56.     All areas proposed to be scheduled as prohibited or restricted were previously discussed with the relevant local boards in 2018.

Joint political working group provided views on general rules in May 2021

57.     Three local board representatives participated in a joint political working group on 21 May 2021 to provide views on options for including general rules in the Bylaw.

58.     The working group unanimously supported the inclusion of general rules in the Bylaw, and five out of six working group members supported the recommended settings included in the draft proposal. A summary of the working group’s views was reported to the Governing Body on 27 May 2021[5].

The new draft proposal responds to feedback provided on the 2018 proposal

59.     Local boards provided formal feedback on the 2018 draft proposal to the Bylaw Panel in 2019, following on from their early feedback given during engagement in 2017, and site-specific feedback provided in 2018.

60.     The table below details typical concerns expressed by local boards in their formal feedback and how the new draft proposal responds to these concerns:

Key local board concern (from 2019)

Draft proposal’s response to concern

The loss of protection in the legacy bylaws for most reserves and roadsides

·   Excludes reserves from the bylaw and continues to use the Reserves Act 1977 to manage all camping at reserves

·   Includes general rules to manage freedom camping in all areas not individually scheduled in the bylaw, including roadsides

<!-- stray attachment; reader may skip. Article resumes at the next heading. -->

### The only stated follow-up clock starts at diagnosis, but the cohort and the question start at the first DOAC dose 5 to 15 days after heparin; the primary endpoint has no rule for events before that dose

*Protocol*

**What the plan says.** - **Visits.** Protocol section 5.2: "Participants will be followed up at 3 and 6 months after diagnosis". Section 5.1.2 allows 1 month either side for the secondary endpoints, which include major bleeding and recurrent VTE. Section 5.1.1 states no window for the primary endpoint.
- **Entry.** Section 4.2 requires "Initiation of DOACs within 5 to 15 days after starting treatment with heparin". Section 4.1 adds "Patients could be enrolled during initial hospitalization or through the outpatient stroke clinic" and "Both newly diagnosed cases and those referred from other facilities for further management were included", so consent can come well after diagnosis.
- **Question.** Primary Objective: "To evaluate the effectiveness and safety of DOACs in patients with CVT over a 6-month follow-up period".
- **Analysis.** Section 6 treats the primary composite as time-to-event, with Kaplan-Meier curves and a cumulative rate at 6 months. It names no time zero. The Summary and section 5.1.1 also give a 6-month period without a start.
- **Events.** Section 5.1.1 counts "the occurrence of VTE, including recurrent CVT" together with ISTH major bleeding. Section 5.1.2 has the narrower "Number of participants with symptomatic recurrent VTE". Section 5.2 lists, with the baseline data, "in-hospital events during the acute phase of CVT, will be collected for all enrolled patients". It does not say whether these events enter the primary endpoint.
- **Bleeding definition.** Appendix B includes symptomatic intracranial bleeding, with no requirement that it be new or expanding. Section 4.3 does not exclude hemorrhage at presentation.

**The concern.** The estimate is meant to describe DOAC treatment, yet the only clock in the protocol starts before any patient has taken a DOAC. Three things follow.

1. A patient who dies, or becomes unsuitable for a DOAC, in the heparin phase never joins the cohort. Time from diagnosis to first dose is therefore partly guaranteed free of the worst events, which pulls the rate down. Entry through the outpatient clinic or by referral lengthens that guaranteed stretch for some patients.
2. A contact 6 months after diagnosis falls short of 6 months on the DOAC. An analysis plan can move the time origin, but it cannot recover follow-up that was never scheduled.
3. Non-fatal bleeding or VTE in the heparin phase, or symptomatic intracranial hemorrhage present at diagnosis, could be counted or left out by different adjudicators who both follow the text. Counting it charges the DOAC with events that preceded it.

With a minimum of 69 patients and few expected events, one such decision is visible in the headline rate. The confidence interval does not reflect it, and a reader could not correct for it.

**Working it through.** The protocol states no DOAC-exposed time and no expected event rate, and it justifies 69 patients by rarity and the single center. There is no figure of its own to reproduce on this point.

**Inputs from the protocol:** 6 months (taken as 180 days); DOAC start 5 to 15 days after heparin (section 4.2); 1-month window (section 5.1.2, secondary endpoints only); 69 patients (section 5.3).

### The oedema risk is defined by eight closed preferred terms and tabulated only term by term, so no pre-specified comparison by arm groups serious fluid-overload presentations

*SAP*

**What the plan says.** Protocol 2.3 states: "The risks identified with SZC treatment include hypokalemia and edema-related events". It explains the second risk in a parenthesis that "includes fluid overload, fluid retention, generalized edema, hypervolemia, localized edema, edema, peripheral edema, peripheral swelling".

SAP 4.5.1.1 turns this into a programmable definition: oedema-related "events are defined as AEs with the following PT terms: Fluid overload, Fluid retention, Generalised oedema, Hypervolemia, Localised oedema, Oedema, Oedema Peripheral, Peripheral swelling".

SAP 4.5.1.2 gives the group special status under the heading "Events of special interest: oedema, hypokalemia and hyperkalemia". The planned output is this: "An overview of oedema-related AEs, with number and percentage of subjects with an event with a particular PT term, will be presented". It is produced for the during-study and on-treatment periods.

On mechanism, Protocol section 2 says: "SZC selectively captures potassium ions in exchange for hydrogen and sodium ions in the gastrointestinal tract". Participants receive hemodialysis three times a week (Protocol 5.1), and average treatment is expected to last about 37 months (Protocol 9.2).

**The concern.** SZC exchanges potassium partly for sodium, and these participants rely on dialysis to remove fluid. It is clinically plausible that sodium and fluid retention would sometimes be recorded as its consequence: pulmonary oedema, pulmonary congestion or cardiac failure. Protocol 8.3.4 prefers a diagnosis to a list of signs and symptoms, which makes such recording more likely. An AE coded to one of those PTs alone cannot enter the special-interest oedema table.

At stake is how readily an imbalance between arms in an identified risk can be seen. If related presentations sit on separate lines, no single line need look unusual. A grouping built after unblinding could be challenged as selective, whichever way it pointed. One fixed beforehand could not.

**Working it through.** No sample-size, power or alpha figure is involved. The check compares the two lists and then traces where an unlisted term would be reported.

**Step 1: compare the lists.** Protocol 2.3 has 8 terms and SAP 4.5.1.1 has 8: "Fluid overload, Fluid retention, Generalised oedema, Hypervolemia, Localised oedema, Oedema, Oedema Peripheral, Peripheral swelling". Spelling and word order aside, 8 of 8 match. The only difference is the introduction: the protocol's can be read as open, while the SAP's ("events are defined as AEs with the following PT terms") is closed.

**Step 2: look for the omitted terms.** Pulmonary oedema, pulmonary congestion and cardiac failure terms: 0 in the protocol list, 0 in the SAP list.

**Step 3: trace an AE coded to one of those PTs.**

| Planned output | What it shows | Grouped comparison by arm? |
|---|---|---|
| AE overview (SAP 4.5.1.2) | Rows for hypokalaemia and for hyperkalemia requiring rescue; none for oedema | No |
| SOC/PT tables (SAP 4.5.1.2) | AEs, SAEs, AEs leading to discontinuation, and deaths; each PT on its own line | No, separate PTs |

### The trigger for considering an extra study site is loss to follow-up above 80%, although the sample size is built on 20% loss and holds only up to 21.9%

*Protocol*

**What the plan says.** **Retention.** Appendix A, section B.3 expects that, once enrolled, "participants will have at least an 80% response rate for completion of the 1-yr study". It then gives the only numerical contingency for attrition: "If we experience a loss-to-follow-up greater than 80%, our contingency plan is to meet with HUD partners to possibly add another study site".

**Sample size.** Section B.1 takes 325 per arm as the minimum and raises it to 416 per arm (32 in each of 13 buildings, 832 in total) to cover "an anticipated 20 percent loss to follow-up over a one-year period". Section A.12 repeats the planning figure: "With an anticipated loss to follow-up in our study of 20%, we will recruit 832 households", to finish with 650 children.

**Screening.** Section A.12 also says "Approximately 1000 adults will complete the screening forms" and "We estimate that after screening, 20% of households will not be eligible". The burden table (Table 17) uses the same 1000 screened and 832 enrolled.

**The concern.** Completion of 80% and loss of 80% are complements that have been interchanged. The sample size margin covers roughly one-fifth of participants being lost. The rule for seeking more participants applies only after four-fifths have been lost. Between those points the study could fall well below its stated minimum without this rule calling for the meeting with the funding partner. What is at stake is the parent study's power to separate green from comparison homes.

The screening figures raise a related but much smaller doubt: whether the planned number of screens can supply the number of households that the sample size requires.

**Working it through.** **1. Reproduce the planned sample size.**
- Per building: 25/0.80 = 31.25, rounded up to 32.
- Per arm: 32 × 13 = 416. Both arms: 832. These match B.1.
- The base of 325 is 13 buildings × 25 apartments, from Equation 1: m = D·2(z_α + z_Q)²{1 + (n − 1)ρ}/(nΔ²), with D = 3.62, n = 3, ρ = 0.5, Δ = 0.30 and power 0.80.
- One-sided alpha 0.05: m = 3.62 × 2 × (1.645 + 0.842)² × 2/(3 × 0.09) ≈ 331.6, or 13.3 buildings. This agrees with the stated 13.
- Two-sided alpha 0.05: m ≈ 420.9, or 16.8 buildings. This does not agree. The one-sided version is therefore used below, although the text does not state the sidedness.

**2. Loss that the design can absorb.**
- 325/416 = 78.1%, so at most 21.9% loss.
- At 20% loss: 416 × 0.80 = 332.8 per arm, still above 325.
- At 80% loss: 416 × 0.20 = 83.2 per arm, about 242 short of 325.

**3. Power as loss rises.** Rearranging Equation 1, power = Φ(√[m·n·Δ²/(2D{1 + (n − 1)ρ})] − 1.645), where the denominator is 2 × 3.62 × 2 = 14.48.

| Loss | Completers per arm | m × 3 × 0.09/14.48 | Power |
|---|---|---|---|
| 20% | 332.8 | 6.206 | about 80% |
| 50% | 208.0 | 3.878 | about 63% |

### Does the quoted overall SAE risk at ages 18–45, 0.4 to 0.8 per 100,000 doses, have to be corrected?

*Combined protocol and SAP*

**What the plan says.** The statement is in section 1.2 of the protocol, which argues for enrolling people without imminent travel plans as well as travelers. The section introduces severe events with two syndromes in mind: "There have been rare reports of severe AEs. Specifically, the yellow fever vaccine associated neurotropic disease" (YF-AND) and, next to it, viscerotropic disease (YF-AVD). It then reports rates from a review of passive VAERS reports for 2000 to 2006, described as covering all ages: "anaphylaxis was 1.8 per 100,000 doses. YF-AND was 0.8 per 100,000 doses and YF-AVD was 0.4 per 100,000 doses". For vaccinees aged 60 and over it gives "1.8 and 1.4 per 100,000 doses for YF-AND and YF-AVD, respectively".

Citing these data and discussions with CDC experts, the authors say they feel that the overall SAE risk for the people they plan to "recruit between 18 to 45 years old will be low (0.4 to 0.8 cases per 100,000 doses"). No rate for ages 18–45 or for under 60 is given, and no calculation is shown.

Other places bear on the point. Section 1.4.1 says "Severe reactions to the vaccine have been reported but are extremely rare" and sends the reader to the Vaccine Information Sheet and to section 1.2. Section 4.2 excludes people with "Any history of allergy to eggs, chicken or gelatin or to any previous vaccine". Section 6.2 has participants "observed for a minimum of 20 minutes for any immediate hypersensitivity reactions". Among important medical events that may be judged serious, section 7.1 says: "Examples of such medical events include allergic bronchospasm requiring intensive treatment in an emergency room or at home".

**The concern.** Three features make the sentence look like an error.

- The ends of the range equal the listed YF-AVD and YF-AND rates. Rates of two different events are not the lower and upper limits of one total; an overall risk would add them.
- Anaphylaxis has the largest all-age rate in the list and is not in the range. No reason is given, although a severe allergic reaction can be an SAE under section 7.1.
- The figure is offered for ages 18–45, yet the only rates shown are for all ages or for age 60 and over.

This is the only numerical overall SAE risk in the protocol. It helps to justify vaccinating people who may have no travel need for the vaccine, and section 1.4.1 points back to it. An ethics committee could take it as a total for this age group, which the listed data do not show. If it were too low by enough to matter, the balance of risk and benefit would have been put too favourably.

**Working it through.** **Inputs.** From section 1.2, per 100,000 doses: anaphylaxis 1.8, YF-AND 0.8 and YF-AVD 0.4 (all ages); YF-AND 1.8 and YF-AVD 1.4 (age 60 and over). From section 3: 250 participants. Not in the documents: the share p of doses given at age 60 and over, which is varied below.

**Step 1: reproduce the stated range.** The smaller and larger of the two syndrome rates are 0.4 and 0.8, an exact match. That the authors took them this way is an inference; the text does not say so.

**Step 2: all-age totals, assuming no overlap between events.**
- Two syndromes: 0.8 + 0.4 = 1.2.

·   Notes individual roads can be scheduled as prohibited or restricted areas if problems arise in future

The provision for unrestricted freedom camping in the local board area

·   Includes general rules to manage freedom camping in all areas not individually scheduled in the bylaw

Freedom camping at reserves and enforcement tools under the Reserves Act

·   The Reserves Act 1977 will be used to manage all camping at reserves, which means the status quo (prohibition) will continue

·   Notes that following changes in September 2019 to the Reserves Act 1977, $800 infringement notices can now be issued for breaches of this Act

Freedom camping in inner-city areas, unsafe areas and areas near sports fields, residential homes and campgrounds

·   Bylaw schedules designate individual sites that have been identified and assessed as unsuitable for freedom camping (prohibited areas), or where additional restrictions are needed to manage impacts (restricted areas)

·   Includes general rules to manage freedom camping in all areas not individually scheduled in the bylaw

The potential effect on people experiencing homelessness

·   Clarifies that the bylaw will not be used to manage issues associated with homelessness and confirms the council’s commitment to a compassionate enforcement approach to protect vulnerable Aucklanders

Council’s ability to enforce bylaws and the cost of enforcement and monitoring

·   Although not contained in the proposal itself, advice will be provided to the Governing Body on options for increasing investment in bylaw implementation

Tauākī whakaaweawe Māori

Māori impact statement

61.     The Bylaw has relevance to Māori as kaitiaki of Papatūānuku. The proposal supports two key directions in the Independent Māori Statutory Board’s Māori Plan for Tāmaki Makaurau:

·     wairuatanga (promoting distinctive identity), in relation to valuing and protecting Māori heritage and Taonga Māori